Remembering Nikola Tesla, the man who changed the course of science
Heather King July 9, 2018
July 10 is Tesla Day.
That would be Nikola Tesla (1856-1943), Serbian-American inventor, electrical engineer and eccentric known principally as the developer of the modern alternating current electricity supply system.
Tesla claimed to have been born during a lightning storm, and as a child had vivid nightmares. His father, an Eastern Orthodox priest, wanted Nikola to follow in his footsteps, but eventually relented and allowed the boy to pursue engineering studies.
He emigrated to the U.S. in 1884 and found work for a time with Thomas Edison designing direct current generators.
The two, famously, were not entirely simpatico. Tesla wrote of their time together:
“We experimented day and night, holidays not excepted. … He had no hobby, cared for no sport or amusement of any kind and lived in utter disregard of the most elementary rules of hygiene. There can be no doubt that, if he had not married later a woman of exceptional intelligence, who made it the one object of her life to preserve him, he would have died many years ago from consequences of sheer neglect.”
He then quit to pursue his own project: the alternating current induction motor.
Tesla’s dream was to provide free wireless electricity to one and all.
He had grand ideas and cosmic thoughts: on man’s human destiny, the Rotary Magnetic Field, world peace, divine power and other inventors (he considered Einstein’s work on relativity shot through with “underlying errors”).
“Everything is the sun,” he observed. “[C]an anyone doubt to-day that all the millions of individuals and all the innumerable types and characters constitute an entity, a unit? Though free to think and act, we are held together, like the stars in the firmament, with ties inseparable. These ties cannot be seen, but we can feel them.”
In his heyday, Tesla was a dapper dresser and a showman, delivering flamboyant lectures.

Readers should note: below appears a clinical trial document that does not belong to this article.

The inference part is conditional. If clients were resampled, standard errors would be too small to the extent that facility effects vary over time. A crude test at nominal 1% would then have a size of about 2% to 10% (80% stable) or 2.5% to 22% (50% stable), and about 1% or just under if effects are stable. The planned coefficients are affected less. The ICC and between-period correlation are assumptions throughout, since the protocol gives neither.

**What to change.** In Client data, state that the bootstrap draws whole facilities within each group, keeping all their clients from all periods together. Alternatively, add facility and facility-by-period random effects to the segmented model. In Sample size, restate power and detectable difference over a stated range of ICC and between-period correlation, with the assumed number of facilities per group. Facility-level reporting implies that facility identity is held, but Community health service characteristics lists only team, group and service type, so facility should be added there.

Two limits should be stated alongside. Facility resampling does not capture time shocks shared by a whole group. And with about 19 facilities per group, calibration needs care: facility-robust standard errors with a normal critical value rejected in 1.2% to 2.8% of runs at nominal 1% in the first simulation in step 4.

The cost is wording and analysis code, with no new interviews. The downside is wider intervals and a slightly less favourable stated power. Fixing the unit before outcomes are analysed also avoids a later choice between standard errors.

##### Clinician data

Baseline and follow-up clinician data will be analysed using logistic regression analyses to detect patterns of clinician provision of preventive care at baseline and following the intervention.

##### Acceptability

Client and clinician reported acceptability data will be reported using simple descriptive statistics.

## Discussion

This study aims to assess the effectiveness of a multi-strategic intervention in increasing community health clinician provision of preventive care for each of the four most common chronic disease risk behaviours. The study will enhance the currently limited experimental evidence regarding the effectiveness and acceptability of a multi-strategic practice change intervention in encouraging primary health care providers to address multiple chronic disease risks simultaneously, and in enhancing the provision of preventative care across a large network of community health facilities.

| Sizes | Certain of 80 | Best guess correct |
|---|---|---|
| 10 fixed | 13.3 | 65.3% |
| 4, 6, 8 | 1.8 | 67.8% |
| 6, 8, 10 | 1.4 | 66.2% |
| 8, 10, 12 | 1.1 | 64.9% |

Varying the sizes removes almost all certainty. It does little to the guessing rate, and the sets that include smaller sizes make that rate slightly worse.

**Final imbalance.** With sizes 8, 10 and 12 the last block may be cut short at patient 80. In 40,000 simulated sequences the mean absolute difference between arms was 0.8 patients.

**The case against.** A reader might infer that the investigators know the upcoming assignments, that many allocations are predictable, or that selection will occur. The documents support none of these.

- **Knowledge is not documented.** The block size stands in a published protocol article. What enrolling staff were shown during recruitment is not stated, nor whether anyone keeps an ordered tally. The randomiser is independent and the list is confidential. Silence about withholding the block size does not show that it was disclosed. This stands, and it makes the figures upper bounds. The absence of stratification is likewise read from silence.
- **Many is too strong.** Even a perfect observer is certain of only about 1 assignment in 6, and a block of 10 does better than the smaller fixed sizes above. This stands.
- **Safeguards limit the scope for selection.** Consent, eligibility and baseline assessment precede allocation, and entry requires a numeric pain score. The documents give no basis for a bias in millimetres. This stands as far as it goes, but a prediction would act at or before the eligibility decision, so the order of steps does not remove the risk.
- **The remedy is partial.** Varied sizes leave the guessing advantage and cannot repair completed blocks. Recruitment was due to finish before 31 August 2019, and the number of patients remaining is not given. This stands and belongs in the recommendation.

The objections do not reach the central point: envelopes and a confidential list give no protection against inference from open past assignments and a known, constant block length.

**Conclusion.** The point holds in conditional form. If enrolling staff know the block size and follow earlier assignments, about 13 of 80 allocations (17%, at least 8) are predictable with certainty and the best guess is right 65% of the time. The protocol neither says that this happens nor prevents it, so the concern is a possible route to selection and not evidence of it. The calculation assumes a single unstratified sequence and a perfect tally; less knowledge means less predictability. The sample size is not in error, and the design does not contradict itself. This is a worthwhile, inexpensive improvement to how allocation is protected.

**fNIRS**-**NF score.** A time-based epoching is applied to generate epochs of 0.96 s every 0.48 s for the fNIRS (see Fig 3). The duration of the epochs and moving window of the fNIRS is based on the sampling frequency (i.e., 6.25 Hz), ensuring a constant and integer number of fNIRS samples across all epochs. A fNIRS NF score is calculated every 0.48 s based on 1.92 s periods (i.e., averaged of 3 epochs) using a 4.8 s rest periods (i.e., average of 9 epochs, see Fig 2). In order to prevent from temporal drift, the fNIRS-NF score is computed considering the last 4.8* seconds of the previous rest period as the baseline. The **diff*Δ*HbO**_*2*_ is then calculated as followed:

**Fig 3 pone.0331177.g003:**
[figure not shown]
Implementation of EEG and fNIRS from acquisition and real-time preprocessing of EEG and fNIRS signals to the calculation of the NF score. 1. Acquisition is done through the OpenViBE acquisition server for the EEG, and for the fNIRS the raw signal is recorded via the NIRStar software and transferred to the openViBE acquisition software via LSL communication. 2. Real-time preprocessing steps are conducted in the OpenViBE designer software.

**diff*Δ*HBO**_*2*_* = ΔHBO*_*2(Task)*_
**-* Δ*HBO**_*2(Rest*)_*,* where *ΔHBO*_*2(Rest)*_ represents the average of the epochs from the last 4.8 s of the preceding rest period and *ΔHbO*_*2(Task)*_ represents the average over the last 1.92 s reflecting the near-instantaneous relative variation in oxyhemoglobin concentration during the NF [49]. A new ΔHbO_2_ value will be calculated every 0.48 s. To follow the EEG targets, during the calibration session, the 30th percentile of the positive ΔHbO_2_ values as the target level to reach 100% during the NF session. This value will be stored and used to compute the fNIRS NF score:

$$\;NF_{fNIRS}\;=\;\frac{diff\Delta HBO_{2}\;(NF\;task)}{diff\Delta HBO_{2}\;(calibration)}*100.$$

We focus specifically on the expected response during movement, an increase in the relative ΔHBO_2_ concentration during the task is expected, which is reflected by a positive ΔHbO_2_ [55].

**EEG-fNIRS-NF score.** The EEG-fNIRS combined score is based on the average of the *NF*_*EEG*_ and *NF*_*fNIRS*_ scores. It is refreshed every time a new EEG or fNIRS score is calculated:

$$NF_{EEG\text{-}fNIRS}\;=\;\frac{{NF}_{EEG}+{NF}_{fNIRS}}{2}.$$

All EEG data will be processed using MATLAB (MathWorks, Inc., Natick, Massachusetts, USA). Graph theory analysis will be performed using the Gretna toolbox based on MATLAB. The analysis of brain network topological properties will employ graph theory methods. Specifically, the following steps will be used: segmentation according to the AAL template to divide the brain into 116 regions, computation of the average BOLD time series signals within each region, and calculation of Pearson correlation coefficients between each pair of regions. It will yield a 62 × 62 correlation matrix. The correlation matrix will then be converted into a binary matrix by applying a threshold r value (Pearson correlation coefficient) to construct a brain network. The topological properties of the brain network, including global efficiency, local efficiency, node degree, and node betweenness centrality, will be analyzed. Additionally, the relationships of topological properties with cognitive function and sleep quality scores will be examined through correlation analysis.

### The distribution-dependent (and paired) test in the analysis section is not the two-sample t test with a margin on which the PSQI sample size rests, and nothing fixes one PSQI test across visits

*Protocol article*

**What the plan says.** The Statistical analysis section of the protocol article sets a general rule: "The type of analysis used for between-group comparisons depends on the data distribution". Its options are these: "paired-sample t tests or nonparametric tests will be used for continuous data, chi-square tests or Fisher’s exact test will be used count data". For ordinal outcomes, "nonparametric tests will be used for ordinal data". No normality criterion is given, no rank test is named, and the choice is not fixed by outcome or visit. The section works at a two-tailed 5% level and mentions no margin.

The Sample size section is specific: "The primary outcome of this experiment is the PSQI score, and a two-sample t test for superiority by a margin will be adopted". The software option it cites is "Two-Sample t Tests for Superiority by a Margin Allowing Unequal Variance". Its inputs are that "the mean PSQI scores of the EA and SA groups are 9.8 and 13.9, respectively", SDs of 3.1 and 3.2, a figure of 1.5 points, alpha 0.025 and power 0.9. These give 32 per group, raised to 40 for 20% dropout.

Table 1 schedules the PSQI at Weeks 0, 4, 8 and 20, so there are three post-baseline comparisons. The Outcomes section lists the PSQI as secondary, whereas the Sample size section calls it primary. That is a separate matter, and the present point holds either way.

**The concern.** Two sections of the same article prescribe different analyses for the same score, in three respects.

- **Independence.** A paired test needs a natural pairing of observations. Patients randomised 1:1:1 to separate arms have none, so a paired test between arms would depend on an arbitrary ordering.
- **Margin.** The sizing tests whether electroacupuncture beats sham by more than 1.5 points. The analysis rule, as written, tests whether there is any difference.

In later years he developed obsessive-compulsive disorder, and became obsessed, among other things, with avoiding doctors and the number three.
He lived in a series of Manhattan hotels, feeding birds from the window, and developed a special relationship with one injured white pigeon, a female whom he loved “as a man loves a woman, and she loved me. As long as I had her, there was a purpose to my life.”
He never married.
He developed a super-weapon, called the teleforce, or Death Ray, whose purpose was to end all war and that he pitched to the FBI.
He died penniless, alone in his hotel room, on Jan. 7, 1943, at the age of 86. A maid discovered his body two days later.
His funeral service took place at Manhattan’s St. John the Divine Cathedral.
His ashes, contained in a gold sphere (his favorite geometric shape), are on display in a museum in his home country of Serbia. The Serbian Orthodox Church has for several years lobbied for the interring of his remains at St. Sava’s Cathedral in Belgrade.
Today his inventions — which touch upon the areas of X-rays, remote control and radio — are widely agreed to have changed the course of science. The global power grid is based on the AC system he championed.
Billionaire Elon Musk, “product architect” of Tesla, Inc., has named an electric car after the man who observed, “Money does not represent such a value as men have placed upon it. All my money has been invested into experiments with which I have made new discoveries enabling mankind to have a little easier life.”
And at LA’s Griffith Park Observatory, every hour or so you can see a free demonstration of the Tesla Coil. Patented in 1891, the invention is based on the idea that earth itself is a magnet and generates electricity at extraordinarily high voltages through thin air.
A few Sundays ago I joined the hordes of tourists, streaming toward the main building, who had clearly come from the world over. Inside, the crowd pressed against the little glass-walled alcove, maybe 8 feet wide, behind which the Tesla coil sat: a tapering cylindrical column topped by what looked like a featureless head.
A hundred cell phones were held tremblingly aloft, poised to snap images or record video. Tiny children, inching forward for a closer look, narrowly avoided trampling.
At the appointed time, bolts of crackling lightning appeared to shoot from both of the “head’s” ears, creating satisfying zapping sounds and a thrilling Bride-of-Frankenstein effect. Then the multicolored neon-rimmed letters spelling T-E-S-L-A C-O-I-L along the bottom of the booth lit up — note, no wires!
Five minutes later, the show was over.
There’s lots more to see at the observatory: the Planetarium, the East Terrace and Parapet Promenade, the Camera Obscura, the Ahmanson Hall of the Sky.
For my own part, I had to leave in time to hit 5 o’clock Mass.
I made my way on foot down the hill among people from many parts of the earth, speaking many different languages, each of us drawn by the mystery of faraway stars, celestial light and lovely summer afternoons.
As Tesla observed, “We are all one.”
Heather King is a blogger, speaker and the author of several books. For more, visit heather-king.com.
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